Our method works with the perception of the present. When you think about the future you have to look closely to the present. Often, there is a dissociation. You create an ideal image of the future, but there are problems today, such as logistics, talent management, innovation, creating a new relationship with consumers. For example, if you think about 2050, there will be no delivery of boxes because everything will be made locally with 3D printers and delivered by drones. But there is a big problem now about how to deliver boxes of goods. What do we do? We see the future components and apply them to the present. For example, you deliver your boxes collaboratively in a shared economy format. Instead of having a truck, you look for those who have excess space in their trucks and with whom you can associate to distribute your material. The issue is now. The futurist brings new ways of doing things. As a society, we also use old tools to solve new issues.
Which factors are considered in this forecast? And which aspects does it project from society?
The guideline for our work is the idea that being sustainable means that I can sustain in my time: me, the planet, society, cities and my institution or my professional profile. And when you think you’re taking care of the whole, then sustainability is a consequence of the perception that we are interdependent.
And how does this future materialize? The networked life is completely different from everything that happened before and it has exponential dynamics: everything connected to everything and in real time, out of time and space, because it is not local and not timeless. In order to learn how to deal with it, the only way is to combine information and communication technologies with collaboration technologies.
The way is to act simultaneously in four dimensions: we take into account the cultural, environmental, social and financial dimensions, aiming to gain exponentially from the combination of technologies and collaboration. It’s different from the vision of Silicon Valley futurists, who are just thinking about technologies as a solution for everything. We think of sustainability, local development, poverty reduction, increasing happiness, and we know that technology alone is not enough for all that. On the contrary, it can make us less happy and less sustainable, as it is. It’s a wonder when associated with collaboration and human and social development, but it can be very dangerous when it’s disassociated from these factors.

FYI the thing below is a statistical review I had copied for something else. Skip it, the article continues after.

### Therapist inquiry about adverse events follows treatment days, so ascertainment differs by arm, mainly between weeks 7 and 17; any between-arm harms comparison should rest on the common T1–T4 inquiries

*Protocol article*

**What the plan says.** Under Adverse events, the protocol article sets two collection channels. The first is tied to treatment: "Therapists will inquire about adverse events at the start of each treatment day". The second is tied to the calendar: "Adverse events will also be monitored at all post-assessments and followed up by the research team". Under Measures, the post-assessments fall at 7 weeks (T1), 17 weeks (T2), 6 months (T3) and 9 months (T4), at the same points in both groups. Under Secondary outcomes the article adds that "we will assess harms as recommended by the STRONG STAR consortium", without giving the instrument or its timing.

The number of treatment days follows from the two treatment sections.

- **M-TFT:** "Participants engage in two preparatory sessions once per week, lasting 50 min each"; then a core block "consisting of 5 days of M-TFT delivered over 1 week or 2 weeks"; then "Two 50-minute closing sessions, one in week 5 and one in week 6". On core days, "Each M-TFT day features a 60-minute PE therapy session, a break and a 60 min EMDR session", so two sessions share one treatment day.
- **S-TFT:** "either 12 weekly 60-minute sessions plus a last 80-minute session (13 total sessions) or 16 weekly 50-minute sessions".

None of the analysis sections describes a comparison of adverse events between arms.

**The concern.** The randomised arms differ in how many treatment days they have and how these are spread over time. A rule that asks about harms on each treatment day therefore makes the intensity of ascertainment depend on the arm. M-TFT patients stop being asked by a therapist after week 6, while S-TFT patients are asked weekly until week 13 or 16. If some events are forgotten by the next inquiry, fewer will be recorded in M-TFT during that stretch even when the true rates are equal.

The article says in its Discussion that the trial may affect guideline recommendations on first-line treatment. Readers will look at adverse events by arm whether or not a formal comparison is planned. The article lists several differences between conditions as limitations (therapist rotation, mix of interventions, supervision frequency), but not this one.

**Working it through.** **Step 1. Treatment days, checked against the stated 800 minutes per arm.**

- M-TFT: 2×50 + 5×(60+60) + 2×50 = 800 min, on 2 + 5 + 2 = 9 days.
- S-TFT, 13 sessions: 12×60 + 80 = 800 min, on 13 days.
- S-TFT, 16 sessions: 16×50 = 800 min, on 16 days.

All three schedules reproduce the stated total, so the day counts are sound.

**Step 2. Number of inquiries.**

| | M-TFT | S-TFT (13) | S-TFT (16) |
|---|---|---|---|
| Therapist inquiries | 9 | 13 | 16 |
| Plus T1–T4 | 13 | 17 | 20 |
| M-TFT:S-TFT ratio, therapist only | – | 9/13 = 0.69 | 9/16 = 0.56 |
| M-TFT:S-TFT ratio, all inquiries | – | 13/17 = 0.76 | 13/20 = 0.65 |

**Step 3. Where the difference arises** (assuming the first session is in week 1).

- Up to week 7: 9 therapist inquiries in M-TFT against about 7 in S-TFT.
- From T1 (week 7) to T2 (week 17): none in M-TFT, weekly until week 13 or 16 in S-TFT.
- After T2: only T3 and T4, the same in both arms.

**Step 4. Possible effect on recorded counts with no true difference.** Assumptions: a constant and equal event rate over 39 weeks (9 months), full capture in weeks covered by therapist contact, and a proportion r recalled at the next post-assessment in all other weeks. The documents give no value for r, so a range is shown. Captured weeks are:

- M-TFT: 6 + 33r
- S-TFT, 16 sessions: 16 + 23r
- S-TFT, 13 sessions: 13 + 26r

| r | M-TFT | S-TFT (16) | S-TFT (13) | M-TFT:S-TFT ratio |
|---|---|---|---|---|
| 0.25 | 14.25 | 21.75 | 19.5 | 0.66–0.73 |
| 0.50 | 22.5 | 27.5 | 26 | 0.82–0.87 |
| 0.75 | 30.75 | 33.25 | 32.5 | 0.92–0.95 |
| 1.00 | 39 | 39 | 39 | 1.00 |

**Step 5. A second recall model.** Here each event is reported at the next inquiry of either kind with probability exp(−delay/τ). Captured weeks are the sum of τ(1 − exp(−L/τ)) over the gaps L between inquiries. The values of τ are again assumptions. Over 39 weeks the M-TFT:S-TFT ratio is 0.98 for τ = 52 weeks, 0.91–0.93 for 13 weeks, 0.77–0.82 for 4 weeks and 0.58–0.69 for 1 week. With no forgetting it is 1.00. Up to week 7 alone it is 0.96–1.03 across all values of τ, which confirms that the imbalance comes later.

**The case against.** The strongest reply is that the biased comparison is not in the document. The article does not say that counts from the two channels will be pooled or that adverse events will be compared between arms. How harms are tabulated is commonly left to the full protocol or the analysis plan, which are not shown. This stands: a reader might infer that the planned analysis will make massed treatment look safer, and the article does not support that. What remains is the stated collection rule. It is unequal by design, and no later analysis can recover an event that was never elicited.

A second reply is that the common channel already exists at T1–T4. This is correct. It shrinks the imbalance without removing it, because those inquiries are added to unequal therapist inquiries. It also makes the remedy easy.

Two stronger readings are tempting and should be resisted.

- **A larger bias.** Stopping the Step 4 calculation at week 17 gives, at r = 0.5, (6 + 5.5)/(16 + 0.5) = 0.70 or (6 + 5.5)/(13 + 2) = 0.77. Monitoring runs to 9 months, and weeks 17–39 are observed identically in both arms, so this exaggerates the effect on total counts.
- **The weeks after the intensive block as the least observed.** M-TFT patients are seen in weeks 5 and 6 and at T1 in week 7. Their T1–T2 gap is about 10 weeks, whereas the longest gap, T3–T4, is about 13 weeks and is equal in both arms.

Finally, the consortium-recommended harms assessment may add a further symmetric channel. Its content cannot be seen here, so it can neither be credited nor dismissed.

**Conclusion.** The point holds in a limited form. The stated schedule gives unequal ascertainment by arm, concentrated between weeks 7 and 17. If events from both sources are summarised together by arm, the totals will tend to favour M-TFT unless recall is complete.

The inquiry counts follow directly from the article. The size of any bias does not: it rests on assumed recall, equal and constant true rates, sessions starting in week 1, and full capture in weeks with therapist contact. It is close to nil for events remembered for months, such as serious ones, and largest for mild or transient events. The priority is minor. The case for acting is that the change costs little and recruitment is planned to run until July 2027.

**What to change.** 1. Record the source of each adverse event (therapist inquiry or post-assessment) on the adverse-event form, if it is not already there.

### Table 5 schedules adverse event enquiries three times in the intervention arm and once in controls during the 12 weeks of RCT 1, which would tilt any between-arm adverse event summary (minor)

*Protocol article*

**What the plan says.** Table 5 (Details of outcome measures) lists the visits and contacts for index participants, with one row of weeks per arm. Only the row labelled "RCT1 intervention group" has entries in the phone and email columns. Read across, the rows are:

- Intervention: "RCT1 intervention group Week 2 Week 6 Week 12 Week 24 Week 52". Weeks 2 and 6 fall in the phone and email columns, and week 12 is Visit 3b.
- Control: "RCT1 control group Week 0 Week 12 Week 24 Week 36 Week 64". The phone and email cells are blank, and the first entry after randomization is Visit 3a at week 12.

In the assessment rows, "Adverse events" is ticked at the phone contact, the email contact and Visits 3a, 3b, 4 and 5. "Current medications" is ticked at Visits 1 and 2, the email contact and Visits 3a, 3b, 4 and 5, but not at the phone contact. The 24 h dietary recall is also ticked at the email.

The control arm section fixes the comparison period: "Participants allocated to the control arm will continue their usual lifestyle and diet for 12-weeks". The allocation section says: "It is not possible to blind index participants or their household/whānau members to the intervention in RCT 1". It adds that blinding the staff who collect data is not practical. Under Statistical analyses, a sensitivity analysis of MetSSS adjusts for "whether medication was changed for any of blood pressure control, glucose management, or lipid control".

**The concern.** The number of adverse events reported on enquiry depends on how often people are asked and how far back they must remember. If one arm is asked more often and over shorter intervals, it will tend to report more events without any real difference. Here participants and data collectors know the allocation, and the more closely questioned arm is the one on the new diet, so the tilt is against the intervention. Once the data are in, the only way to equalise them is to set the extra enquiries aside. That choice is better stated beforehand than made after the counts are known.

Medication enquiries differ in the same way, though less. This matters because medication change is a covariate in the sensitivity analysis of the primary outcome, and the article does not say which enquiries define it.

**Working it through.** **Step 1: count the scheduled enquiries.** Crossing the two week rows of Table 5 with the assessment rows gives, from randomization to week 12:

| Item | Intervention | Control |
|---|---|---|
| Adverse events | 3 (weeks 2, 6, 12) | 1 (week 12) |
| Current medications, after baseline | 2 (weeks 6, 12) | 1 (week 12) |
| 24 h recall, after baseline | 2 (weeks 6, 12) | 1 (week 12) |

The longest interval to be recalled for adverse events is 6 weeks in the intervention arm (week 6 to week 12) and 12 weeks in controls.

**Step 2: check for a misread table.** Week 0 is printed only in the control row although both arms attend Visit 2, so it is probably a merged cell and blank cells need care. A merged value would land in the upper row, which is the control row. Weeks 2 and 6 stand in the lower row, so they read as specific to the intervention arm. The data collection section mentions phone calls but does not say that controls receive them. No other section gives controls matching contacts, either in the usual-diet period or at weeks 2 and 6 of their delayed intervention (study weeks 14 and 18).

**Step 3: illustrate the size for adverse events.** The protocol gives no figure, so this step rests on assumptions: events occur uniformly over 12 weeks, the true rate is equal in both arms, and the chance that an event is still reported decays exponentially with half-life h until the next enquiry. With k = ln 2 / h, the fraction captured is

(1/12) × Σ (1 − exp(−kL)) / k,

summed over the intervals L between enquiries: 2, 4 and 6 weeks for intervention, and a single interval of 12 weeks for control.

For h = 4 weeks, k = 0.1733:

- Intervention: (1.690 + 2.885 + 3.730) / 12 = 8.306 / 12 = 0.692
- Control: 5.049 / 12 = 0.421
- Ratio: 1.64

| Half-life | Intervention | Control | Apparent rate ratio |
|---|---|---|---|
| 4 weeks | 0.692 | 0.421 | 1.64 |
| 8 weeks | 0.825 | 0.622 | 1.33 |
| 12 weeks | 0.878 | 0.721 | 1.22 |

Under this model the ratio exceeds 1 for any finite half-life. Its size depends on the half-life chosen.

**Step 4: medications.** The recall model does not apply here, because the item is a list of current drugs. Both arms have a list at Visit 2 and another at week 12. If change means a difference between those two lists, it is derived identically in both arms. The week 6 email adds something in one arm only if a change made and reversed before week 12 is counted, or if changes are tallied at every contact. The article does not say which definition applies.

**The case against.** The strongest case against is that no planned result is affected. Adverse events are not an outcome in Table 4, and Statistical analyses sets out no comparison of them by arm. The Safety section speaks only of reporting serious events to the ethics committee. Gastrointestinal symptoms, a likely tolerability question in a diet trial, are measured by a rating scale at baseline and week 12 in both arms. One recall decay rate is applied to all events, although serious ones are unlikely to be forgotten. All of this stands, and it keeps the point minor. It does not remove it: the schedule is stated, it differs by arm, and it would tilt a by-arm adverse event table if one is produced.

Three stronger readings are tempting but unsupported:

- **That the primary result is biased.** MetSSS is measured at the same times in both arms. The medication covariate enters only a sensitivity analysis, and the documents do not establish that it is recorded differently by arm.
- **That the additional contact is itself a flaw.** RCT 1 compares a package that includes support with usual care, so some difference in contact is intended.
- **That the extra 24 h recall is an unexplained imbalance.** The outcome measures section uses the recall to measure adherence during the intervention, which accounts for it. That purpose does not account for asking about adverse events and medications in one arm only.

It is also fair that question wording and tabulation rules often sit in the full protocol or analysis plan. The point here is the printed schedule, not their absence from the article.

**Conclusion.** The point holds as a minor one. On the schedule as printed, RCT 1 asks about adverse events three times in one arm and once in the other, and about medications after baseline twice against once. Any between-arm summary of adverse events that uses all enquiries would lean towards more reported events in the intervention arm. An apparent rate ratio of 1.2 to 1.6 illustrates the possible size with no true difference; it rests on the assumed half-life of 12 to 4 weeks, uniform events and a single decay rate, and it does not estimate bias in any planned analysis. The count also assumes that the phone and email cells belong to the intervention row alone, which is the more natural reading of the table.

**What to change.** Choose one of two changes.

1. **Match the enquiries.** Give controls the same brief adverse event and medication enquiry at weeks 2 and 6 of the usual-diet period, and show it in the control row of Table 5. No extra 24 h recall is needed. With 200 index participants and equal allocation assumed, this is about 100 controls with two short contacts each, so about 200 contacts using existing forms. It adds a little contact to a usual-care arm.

You study new economies under a methodology that you have developed yourself, is that correct? Can you please briefly explain the 4D Fluxonomy approach?
4D Fluxonomy combines futurism and new economies. The goal is to synthesize information in this sea of data we are immersed in. We specialize in how, not in what, to do. Once we define “what”, we work on “how” with Fluxonomy, that is, with our collaboration tools, 4D resource mappings, systemic understanding of processes. We identify the non-monetary resources available, such as environmental, structure, equipment, cultural and social resources, internal knowledge, partners, and non-monetary financial resources such as time. Once recognized, they are placed in the flow. Fluxonomy is like a set of lenses that helps us perceive the system as a whole. The method works with institutions, within the macro sphere, and with managers, within the micro sphere. That is why our slogan is “new economies enabling desirable futures.”
The method is called 4D because it works on four dimensions of sustainability, simultaneously. When we practice sustainability, we see that environmental, social and financial sustainability is only possible when there is a change in mentality, which is associated with adequate language, communication and necessary knowledge.
From the point of view of sustainability, how do you see the solutions for the future?
We make a full service on sustainability. Environmental sustainability, with reduction of waste and energy, is a consequence of the processes of other areas. Experience has shown that people do not achieve environmental results if they do not work on other dimensions.
In five years, the scenario will be very different from what we see now, and so fast that companies and institutions are not realizing. When we see images of the past and future, there is a multitude of images of desired technologies, but very few show other portraits of society and relationships. It is the reason why we are in crisis – not crisis, but transition.
Do you see the economy moving to accommodate these problems? How do you imagine the international organization of production and consumption for the next decades?